Still other children have experienced more severe loss – that of a parent or loved one or months spent living with food or housing insecurity. Omaha Public School Superintendent Cheryl Logan said teachers and administrators in her school district are seeing children who need to process adult content they may have seen on the internet after months at home or behaviors of adults around them who were under incredible stress. Educators in Omaha, Logan said, are making more calls to child protective services and pediatricians this year than in the past.

“We are seeing three, four, and five-year-olds who are malnourished … because of the community and conditions in the household,” she said.

All of these behaviors and needs will make it more challenging for children to be successful as they transition to elementary school. Transitions can be a time fraught with stress and uncertainty, even during normal times. During the pandemic, experts say it’s even more important to find ways to make this a smooth process for children.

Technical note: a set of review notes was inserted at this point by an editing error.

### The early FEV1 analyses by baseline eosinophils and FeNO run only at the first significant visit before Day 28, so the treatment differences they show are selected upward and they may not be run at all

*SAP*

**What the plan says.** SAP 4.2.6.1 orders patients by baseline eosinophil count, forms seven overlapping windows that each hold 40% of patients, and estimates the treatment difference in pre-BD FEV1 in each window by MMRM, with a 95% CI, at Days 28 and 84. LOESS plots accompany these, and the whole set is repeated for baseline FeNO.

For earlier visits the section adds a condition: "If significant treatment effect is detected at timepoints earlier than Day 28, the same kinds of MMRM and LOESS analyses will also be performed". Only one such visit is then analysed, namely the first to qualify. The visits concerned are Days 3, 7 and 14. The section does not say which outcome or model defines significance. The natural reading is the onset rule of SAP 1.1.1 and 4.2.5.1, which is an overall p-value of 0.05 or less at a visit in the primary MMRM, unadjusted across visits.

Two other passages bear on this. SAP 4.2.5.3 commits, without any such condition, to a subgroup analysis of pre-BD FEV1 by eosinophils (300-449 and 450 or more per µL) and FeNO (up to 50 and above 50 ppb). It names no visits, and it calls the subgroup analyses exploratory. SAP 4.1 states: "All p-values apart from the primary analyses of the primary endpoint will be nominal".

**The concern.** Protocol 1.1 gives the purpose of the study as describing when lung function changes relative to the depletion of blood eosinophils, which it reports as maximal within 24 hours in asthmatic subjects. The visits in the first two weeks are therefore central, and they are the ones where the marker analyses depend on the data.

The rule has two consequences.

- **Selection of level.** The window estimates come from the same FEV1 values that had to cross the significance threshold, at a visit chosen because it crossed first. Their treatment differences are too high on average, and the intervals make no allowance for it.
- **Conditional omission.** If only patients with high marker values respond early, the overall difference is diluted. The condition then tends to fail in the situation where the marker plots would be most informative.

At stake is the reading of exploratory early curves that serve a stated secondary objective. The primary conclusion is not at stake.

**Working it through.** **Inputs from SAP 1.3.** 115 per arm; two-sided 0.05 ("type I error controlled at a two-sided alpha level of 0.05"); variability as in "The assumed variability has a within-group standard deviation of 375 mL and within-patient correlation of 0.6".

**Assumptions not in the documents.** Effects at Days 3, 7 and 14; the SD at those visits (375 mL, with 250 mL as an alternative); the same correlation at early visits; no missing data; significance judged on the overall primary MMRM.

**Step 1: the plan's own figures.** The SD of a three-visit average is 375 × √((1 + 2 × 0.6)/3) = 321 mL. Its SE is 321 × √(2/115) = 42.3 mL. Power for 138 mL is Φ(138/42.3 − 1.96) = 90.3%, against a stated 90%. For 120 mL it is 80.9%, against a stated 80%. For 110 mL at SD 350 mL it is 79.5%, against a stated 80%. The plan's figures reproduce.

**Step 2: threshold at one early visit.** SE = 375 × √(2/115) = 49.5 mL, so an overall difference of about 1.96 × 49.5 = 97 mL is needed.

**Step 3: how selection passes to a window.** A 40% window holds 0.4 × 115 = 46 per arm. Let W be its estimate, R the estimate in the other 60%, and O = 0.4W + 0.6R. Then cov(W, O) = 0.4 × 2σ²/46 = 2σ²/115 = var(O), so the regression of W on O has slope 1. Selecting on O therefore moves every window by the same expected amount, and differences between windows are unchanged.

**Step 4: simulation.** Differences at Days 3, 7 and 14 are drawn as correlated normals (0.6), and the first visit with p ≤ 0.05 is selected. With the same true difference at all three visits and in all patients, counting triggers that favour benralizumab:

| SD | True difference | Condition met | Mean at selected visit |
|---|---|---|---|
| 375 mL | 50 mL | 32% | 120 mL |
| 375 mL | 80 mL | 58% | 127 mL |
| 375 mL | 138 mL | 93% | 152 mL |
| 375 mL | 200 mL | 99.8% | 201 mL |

“Kindergarten can be much more academic,” said Jenn Pierson who teaches pre-K special education for District of Columbia Public Schools. “There’s a lot less center time and play time built into the day.” Children in her school, Pierson said, have missed out on opportunities to play with peers, to have games and songs that help them develop skills in collaboration and problem solving, and to learn how to be successful in a group setting. Some children will need a lot more hours of individualized attention or extra support services in kindergarten or first grade in order to catch up.

The challenge this year and going forward is finding the staff to do this work and making sure they have the tools and training they need.

For much of this year, Pierson has been pulled from her regular duties to fill in for empty aide positions, making it more difficult for her to complete evaluations and plan for her students’ IEP goals. Her school has almost no available substitutes and teachers are being pushed to their limits.

This winter, classrooms across the country have lost support teachers just when they need them most—as schools reassign intervention specialists, administrators, and enrichment teachers to substitute for classroom teachers who are out.